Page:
AAS 201st Meeting, January, 2003
Session 37. HAD III: Biography of 19th and 20th Century Astronomers
Oral, Monday, January 6, 2003, 2:00-3:30pm, 613-614

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[37.04] Curtis versus Einstein

R.P. Lindner (The University of Michigan, Ann Arbor)

Wallace Campbell's later Lick Observatory solar eclipse expeditions included observations intended to test Albert Einstein's predicted bending of starlight passing near the sun. Heber D. Curtis, who had written about Einstein's theory of special relativity already before World War I, spent a great deal of time and effort measuring one set of plates, but he became director of Allegheny Observatory before satisfactorily completing the work. For the rest of his career, Curtis was part of the ``reception" of general relativity in the U.S., and for some years he taught the theory to graduate students. Curtis never accepted the theory and argued against it with students and colleagues, in seminars, meetings, and in print. His arguments are fascinating in terms of Curtis's desire to master the theoretical arguments, disturbing in personal terms. Here I examine the development of Curtis's views and his influence against the background of Einstein's success among the younger generation of astronomers and in the community of midwestern physicists.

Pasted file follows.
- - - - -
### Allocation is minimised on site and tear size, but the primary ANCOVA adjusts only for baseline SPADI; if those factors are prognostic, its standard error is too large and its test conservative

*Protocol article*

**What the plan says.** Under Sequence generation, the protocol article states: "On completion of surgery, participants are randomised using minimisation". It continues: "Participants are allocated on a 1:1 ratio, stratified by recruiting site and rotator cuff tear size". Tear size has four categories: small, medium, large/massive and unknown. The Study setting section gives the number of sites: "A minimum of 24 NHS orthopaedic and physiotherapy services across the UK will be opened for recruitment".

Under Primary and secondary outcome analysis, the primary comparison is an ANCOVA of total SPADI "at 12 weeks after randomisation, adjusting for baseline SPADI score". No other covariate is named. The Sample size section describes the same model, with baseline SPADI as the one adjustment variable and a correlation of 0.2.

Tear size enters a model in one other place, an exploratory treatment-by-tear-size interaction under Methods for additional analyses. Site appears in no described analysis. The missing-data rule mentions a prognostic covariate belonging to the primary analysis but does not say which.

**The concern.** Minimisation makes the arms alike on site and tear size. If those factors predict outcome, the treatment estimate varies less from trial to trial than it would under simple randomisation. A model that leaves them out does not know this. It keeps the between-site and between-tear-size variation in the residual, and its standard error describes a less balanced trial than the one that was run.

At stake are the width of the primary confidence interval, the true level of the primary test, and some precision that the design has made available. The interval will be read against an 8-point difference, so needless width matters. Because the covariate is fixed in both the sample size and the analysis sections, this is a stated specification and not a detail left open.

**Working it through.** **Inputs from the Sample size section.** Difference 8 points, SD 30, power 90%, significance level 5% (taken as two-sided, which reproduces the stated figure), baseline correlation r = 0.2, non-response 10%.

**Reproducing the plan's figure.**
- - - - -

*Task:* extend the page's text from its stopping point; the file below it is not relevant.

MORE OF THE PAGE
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The author(s) of this abstract have provided an email address for comments about the abstract: rpl@umich.edu

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